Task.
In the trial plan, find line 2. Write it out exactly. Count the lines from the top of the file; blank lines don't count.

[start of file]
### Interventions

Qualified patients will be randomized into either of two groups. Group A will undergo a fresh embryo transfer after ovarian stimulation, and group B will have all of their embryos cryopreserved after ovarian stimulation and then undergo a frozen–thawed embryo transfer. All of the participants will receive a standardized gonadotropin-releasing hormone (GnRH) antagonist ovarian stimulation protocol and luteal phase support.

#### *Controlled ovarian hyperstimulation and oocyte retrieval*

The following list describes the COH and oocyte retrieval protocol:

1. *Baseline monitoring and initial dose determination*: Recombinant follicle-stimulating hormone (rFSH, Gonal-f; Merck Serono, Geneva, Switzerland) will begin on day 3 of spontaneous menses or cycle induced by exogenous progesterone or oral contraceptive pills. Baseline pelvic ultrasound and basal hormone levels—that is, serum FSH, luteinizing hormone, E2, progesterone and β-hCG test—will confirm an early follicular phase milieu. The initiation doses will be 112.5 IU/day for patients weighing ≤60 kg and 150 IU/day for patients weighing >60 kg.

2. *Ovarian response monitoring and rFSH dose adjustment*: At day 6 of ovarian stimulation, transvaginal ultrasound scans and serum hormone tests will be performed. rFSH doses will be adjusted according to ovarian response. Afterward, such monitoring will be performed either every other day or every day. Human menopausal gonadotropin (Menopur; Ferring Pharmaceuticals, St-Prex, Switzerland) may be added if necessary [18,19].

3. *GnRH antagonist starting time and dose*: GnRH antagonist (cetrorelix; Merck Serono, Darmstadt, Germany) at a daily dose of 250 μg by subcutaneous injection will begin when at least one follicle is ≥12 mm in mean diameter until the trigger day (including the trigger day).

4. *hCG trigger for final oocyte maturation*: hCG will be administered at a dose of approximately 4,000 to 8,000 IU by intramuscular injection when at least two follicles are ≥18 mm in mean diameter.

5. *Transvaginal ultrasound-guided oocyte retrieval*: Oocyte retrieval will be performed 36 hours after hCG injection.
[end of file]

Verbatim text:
Qualified patients will be randomized into either of two groups. Group A will undergo a fresh embryo transfer after ovarian stimulation, and group B will have all of their embryos cryopreserved after ovarian stimulation and then undergo a frozen–thawed embryo transfer. All of the participants will receive a standardized gonadotropin-releasing hormone (GnRH) antagonist ovarian stimulation protocol and luteal phase support.